As somebody who plays Divine characters almost exclusively, I'll tell you I've only ever played one character with True Faith to any degree of success. This despite the fact that True Faith is one of the most useful Divine Virtues in the game, giving you Magic Resistance, effectively self-replenishing Confidence, and free access to a Divine tradition. Why? Because if it's being treated with the appropriate amount of respect, True Faith is a really hard thing to gain and hold on to. Roleplaying the intense, all-encompassing, other-personality-trait-destroying piety is part and parcel of the concept, but the limits to character actions and amount of stressful attention is beyond compare.

An only slightly exaggerated account of how True Faith should work by paradigm/canon:

"Alright, I'm just gonna take a walk down to the market to buy some fruit." "Why do you have money? Couldn't that money go somewhere better, like donation to charity? In fact, shouldn't you be assisting the sick right now? While you were thinking about it, two of the Princes of Hell snuck up on you. Roll Initiative... Or let them take the first free shots, because there's a tree falling on a helpless kid over there. And another kid is pickpocketing that money you were going to buy fruit with." "Oh, so it's Tuesday?"

Now, very few SGs are actually going to throw something that ridiculously contrived, complex, and un-fun at you, because this is a game. But in a lot of ways, that's how it feels (or should feel) every moment playing a True Faith character. You like playing the character constantly guiding others towards moral righteousness? Not enough. The one constantly being helpful and charitable to everyone they meet? Not enough. The one carefully avoiding every act that could possibly be construed as sinful or evil? Not enough. The one who maintains aforementioned careful avoidance of evil while using everything else at their disposal to fight evil? Not enough. Mix it all together? You're almost there. And fail at any of those things by much for a second, you have a crisis of faith, go spend a story atoning.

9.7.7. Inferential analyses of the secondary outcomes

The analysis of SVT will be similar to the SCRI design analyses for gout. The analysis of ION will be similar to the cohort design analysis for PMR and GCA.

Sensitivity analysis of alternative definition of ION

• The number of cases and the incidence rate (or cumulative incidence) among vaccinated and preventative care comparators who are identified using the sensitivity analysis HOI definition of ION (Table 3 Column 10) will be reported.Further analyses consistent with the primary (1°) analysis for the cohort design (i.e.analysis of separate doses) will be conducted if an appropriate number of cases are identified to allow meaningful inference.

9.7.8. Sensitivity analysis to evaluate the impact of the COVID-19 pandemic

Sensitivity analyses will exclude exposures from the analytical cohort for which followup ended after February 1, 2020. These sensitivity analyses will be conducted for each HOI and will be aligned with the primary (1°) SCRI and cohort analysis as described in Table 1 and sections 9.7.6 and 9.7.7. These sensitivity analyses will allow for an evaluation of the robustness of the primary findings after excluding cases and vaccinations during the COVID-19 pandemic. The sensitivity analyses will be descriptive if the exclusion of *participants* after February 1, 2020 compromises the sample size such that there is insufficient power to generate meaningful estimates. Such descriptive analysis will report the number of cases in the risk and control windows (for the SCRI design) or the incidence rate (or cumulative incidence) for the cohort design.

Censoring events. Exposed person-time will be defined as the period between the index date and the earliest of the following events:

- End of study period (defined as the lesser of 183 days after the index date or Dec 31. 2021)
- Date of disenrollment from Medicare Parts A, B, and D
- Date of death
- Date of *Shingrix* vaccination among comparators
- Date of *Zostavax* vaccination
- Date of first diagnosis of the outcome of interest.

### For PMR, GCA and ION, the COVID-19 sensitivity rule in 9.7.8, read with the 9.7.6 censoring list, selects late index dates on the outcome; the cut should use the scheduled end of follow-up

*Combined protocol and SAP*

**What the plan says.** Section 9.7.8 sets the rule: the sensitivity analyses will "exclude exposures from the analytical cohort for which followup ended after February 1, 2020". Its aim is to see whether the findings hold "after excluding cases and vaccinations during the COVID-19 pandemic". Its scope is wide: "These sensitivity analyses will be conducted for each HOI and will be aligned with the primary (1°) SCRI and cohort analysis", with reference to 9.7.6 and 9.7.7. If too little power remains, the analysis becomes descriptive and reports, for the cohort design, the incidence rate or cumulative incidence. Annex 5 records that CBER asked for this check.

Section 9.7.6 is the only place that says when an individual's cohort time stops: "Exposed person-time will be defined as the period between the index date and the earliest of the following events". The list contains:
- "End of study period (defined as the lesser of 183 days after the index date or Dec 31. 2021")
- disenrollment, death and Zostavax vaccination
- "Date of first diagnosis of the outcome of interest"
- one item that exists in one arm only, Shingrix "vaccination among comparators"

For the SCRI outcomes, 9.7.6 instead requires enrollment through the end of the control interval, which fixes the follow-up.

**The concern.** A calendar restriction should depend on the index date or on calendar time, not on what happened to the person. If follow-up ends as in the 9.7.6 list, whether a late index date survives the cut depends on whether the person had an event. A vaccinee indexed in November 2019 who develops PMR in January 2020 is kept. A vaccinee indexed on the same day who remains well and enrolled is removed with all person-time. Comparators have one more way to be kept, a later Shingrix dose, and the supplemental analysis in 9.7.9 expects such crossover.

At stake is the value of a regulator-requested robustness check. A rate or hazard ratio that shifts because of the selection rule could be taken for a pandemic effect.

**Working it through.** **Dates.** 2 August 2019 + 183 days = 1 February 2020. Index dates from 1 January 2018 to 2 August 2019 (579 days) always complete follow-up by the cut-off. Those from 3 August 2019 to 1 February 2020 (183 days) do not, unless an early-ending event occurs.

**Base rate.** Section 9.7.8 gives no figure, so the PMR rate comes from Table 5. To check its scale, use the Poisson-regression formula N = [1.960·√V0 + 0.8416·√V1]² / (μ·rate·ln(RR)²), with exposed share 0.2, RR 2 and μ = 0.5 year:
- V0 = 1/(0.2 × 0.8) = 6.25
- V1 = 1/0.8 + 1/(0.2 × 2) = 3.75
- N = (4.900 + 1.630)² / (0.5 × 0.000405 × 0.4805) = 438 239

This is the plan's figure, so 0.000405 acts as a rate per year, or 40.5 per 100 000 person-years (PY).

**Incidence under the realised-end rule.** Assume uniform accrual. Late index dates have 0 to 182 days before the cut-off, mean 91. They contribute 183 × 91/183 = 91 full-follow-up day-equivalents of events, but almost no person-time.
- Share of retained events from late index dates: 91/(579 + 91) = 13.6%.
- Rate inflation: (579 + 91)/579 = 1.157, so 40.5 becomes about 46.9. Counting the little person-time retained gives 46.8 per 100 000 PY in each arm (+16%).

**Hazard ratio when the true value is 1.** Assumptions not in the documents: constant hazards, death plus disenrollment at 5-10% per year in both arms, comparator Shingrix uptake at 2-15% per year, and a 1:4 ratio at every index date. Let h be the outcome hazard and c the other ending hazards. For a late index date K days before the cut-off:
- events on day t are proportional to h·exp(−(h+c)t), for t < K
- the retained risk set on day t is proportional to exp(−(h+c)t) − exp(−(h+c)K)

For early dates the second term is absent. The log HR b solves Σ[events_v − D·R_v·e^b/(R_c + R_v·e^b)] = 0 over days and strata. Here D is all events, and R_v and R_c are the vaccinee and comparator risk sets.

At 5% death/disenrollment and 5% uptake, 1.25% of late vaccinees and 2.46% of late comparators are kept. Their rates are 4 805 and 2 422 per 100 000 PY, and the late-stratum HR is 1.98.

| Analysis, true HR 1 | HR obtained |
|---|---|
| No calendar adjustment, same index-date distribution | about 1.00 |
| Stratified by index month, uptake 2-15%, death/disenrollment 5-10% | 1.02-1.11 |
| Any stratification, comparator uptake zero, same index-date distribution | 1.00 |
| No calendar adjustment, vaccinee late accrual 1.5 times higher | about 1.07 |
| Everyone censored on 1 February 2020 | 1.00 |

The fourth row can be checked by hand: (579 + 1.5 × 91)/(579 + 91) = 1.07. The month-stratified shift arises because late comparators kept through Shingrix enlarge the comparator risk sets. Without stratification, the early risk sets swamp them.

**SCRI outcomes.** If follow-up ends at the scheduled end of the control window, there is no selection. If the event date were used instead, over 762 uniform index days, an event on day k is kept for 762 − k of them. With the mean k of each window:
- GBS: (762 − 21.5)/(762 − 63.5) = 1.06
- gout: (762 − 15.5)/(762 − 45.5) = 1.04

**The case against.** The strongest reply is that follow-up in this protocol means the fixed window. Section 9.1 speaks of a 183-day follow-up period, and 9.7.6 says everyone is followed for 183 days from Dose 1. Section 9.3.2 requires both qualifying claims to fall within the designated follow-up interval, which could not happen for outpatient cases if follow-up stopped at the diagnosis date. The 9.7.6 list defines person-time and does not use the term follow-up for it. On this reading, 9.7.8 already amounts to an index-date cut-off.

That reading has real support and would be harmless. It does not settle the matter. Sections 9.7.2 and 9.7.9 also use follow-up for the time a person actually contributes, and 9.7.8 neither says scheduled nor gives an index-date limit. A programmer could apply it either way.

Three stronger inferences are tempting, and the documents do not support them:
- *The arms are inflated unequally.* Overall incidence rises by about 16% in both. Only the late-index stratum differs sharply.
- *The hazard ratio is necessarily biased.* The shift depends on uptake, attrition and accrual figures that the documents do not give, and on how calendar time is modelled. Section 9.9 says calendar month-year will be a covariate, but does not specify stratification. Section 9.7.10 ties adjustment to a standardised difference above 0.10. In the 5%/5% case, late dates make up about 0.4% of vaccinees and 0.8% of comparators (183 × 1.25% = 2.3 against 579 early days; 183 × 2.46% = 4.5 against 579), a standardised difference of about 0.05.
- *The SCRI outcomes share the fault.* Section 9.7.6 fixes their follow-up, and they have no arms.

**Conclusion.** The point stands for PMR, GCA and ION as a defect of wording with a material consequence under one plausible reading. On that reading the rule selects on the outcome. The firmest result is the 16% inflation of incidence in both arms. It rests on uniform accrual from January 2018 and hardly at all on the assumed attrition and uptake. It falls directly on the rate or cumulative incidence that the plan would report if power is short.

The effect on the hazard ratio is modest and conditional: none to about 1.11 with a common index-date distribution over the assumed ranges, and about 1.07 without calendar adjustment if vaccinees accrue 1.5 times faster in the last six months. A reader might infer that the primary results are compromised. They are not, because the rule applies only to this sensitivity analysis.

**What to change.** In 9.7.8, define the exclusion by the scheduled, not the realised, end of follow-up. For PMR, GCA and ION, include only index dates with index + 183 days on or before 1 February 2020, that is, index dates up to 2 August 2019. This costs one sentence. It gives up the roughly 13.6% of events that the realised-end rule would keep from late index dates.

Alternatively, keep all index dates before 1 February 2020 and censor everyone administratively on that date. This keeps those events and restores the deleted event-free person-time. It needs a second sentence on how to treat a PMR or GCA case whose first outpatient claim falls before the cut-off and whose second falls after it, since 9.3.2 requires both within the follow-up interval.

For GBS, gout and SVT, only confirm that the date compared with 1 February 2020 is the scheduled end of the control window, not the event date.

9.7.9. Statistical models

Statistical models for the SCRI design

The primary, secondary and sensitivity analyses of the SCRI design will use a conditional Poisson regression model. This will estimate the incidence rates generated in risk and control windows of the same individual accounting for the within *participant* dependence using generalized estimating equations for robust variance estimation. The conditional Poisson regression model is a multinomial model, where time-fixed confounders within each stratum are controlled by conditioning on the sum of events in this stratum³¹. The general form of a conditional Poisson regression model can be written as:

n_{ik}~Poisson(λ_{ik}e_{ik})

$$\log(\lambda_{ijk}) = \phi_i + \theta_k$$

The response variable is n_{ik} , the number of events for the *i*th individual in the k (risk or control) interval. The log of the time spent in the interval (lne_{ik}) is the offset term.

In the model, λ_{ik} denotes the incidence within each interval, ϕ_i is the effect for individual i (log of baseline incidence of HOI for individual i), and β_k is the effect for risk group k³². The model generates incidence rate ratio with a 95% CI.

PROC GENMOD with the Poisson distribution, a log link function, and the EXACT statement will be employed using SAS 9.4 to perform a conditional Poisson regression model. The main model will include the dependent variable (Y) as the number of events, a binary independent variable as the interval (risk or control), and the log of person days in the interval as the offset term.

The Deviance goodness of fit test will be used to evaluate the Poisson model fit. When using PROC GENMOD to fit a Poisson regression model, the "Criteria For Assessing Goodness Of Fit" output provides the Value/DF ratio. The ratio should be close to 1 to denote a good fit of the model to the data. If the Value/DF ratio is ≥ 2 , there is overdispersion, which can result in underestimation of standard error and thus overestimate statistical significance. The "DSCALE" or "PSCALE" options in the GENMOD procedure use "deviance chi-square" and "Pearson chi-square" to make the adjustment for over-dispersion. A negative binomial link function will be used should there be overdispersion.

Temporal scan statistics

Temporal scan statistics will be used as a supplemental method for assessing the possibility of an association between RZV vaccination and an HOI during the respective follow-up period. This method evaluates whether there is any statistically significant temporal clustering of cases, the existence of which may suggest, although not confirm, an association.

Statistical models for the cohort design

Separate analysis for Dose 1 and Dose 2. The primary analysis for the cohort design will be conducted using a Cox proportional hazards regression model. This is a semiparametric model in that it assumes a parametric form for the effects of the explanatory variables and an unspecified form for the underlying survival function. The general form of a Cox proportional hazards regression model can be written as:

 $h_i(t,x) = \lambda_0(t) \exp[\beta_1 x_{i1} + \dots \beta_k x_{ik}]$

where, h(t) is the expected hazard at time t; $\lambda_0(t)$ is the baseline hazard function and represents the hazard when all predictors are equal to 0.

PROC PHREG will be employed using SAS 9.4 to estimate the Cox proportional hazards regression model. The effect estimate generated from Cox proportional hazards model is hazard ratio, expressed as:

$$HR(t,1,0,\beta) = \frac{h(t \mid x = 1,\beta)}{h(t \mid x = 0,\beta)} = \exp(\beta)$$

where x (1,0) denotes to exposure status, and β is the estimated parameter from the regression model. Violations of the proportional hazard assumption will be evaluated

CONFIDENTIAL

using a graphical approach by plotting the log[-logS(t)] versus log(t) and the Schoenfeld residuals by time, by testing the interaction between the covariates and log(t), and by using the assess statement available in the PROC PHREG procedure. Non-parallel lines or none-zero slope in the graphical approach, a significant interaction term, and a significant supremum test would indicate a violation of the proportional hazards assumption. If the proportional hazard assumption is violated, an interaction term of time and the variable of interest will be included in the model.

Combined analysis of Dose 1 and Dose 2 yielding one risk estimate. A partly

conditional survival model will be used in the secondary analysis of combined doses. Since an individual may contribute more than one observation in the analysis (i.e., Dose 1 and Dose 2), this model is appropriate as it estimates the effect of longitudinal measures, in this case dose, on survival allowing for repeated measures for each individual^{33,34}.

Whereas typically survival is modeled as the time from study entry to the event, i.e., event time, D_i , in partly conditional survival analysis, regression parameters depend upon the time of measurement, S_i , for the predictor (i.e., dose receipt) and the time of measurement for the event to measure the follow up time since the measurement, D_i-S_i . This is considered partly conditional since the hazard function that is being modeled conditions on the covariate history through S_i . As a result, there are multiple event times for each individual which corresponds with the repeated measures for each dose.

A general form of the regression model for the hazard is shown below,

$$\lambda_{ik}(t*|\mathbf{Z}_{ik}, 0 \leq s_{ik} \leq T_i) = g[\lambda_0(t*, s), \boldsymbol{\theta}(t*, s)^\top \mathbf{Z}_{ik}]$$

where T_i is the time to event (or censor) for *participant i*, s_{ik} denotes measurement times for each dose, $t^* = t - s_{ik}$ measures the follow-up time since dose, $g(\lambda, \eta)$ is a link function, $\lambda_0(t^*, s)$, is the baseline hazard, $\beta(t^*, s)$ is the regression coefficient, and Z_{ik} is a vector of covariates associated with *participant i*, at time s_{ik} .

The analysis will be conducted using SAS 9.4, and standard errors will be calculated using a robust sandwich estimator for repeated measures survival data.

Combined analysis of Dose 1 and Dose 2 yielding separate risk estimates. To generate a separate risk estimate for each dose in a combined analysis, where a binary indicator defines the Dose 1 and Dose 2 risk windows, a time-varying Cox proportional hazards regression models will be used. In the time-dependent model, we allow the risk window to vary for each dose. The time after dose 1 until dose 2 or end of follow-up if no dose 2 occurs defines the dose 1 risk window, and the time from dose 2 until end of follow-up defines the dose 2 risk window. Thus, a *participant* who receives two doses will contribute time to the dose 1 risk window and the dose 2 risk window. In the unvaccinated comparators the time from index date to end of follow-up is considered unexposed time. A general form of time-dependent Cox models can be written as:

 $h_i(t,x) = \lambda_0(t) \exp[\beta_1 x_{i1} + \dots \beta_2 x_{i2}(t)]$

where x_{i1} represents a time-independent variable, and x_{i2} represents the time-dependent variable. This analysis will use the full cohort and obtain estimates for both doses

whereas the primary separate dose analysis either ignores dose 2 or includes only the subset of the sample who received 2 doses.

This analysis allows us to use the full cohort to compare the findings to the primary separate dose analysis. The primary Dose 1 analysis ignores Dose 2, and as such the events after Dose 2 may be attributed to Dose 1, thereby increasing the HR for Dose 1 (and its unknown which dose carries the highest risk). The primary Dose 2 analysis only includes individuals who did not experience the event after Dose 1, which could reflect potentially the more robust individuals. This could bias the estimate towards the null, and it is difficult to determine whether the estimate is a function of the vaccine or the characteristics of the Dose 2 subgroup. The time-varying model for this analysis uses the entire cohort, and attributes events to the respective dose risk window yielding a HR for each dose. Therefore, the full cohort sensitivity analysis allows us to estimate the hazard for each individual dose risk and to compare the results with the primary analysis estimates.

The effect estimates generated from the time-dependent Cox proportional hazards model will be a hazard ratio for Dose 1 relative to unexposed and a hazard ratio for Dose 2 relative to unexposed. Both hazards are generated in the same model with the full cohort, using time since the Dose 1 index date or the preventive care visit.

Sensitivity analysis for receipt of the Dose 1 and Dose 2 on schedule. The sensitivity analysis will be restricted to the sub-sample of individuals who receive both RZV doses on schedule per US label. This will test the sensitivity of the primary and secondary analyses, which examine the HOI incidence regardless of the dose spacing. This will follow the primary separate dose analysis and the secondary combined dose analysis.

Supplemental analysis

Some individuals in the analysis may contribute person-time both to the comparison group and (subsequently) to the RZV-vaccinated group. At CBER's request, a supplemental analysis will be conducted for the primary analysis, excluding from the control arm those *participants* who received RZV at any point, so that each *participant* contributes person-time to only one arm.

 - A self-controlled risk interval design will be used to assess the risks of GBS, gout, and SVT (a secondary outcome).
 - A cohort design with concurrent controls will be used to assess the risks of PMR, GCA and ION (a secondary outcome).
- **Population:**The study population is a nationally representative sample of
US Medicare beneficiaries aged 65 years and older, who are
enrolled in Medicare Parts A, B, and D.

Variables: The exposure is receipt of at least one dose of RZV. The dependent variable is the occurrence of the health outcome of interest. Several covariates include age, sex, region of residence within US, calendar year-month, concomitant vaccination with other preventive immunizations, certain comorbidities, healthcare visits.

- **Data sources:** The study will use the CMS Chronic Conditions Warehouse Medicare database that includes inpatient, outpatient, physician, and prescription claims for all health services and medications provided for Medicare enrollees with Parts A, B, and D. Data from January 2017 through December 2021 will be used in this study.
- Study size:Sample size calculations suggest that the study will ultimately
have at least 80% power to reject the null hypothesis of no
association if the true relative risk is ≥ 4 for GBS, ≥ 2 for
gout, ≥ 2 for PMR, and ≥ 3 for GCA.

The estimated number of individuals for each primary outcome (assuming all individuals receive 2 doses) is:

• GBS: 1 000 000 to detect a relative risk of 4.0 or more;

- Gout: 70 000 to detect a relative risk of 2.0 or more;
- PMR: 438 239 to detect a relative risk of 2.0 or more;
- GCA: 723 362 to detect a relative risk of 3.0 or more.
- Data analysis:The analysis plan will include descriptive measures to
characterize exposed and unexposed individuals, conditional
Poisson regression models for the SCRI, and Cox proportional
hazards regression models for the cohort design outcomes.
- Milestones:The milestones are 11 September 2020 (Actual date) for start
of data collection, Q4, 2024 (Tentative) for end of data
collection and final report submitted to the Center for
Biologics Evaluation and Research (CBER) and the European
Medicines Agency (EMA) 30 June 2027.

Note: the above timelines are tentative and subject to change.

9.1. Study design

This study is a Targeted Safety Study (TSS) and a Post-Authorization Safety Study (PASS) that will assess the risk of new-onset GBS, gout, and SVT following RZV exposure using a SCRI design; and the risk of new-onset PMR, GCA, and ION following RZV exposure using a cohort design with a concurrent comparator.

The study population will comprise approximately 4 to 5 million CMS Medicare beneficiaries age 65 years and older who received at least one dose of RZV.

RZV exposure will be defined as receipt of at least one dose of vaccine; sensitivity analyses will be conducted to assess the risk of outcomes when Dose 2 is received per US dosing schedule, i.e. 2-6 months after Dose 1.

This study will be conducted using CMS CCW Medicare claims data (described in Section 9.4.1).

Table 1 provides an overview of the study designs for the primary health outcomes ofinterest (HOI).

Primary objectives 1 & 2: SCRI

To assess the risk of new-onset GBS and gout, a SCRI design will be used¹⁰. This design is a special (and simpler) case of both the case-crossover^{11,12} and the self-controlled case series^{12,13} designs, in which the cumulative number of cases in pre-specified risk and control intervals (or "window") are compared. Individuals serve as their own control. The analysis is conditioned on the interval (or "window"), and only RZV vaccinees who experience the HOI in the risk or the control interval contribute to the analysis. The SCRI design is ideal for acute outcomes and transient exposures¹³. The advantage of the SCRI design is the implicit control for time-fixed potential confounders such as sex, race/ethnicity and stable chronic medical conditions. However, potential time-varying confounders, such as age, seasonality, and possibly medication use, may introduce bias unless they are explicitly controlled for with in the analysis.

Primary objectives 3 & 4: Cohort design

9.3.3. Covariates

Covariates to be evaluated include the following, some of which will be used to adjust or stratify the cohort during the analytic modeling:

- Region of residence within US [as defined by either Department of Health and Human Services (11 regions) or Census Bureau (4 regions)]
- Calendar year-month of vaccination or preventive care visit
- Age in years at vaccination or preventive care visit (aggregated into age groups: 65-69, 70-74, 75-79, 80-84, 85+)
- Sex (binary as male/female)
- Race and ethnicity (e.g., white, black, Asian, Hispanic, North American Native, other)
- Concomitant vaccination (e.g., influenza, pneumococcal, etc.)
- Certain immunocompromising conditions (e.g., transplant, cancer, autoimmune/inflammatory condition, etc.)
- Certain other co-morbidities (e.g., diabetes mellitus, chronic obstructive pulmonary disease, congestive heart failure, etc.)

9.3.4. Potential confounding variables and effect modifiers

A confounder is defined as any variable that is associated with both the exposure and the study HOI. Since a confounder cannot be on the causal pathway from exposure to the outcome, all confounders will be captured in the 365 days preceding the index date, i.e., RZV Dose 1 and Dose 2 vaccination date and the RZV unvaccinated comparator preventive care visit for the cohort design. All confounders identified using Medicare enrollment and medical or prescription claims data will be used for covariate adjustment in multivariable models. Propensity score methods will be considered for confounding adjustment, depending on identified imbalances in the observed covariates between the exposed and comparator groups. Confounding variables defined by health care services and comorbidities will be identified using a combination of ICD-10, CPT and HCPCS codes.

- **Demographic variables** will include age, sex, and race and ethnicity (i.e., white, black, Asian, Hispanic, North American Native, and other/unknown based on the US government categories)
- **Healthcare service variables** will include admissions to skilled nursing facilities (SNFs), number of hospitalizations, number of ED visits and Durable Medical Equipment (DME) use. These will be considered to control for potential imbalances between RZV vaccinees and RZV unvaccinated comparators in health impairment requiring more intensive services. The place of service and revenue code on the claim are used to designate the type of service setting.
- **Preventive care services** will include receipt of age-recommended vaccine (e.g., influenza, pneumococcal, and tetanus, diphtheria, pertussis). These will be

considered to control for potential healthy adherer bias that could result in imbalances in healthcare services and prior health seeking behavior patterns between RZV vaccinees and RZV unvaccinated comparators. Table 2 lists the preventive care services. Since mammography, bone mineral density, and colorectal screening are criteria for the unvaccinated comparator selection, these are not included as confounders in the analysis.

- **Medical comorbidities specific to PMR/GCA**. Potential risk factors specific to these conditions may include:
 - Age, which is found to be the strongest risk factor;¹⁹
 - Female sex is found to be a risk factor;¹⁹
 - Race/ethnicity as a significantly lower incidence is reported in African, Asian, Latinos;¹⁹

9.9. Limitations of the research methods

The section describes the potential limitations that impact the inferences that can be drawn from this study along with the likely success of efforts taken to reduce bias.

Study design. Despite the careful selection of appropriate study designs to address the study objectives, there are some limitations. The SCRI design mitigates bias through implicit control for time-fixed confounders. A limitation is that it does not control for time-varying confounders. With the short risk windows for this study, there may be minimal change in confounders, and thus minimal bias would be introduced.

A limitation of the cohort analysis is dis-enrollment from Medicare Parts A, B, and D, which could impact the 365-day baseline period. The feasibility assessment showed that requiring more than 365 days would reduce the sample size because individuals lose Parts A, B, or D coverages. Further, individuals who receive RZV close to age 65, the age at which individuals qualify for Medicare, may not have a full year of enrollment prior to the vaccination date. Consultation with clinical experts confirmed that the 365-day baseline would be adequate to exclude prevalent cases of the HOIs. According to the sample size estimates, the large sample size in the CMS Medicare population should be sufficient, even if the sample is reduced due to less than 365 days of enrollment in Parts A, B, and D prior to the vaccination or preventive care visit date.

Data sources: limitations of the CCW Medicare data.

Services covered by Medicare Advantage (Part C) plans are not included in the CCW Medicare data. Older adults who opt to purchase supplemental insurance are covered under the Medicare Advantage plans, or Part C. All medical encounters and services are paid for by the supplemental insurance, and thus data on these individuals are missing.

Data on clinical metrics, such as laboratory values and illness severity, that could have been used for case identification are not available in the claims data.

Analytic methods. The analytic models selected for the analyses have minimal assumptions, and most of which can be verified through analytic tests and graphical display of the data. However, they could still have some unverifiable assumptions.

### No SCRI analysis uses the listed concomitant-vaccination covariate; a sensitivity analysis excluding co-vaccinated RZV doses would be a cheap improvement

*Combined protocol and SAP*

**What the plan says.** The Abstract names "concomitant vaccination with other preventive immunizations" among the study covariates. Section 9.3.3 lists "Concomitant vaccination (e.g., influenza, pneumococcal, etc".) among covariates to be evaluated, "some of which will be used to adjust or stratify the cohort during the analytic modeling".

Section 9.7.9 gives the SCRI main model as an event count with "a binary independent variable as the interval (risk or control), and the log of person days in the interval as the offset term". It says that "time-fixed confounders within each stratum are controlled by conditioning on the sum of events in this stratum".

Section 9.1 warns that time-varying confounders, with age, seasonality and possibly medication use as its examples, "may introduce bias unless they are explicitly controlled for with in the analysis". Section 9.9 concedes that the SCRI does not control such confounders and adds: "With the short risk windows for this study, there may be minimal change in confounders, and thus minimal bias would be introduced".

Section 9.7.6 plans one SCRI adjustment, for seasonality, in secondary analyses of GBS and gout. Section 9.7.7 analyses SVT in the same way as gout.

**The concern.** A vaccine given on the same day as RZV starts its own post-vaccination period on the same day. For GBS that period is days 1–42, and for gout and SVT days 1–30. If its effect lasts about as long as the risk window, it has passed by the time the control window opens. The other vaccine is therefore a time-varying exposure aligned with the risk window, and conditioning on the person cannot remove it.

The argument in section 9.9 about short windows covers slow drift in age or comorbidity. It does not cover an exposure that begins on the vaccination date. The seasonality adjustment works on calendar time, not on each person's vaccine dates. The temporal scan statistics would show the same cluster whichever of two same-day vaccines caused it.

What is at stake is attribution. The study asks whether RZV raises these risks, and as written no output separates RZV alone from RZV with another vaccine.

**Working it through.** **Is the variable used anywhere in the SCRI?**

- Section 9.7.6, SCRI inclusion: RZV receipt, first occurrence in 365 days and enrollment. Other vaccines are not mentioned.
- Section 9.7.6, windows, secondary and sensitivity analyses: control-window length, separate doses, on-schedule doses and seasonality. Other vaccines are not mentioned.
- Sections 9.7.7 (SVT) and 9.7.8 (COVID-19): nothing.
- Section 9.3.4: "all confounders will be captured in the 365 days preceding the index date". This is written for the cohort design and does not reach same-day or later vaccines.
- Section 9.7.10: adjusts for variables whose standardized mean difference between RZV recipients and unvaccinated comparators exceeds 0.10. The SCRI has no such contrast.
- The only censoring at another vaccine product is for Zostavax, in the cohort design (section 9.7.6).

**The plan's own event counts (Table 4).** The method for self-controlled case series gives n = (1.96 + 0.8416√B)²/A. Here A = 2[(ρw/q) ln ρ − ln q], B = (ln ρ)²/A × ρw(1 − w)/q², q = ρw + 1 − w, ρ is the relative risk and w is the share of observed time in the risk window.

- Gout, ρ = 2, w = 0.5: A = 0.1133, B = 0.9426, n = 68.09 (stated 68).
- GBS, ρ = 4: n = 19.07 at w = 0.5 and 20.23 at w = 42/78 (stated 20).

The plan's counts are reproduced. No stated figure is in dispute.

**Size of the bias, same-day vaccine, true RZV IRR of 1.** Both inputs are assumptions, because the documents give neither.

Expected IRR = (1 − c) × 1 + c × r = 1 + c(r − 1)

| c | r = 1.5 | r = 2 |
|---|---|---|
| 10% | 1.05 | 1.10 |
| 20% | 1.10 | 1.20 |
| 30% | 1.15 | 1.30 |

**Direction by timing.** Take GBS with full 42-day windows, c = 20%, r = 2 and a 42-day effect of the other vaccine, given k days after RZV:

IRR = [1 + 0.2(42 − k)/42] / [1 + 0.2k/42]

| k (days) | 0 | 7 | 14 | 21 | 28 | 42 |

Infernal power? Even the really high-end stuff? If you've got a decent head on your shoulders to avoid screwing yourself on badly-worded deals with demons and such, you can be a badass among badasses at the low, low cost of your immortal soul suffering forever. Or if you don't want to have to be that careful, you can still usually get gifts from demons or diabolists and never have to deal with their dangerous sort of crowd again... As long as you don't go doing anything reckless like confessing.

(Though honestly, Faerie is where it's really at. If nothing else, you can probably arrange to be surrounded by whatever you want to be surrounded by, because, y'know, Faeries. :stuck_out_tongue: )

Anyway... I might argue against Ablating working that way in my games. It seems like it could be open to self-looping, and then I'd have to question why there isn't just one demon in Hell with arbitrarily high Might.

Isn't it limited by the Might of the thing you're ripping apart, meaning there is no way this can provide arbitrarily high Might?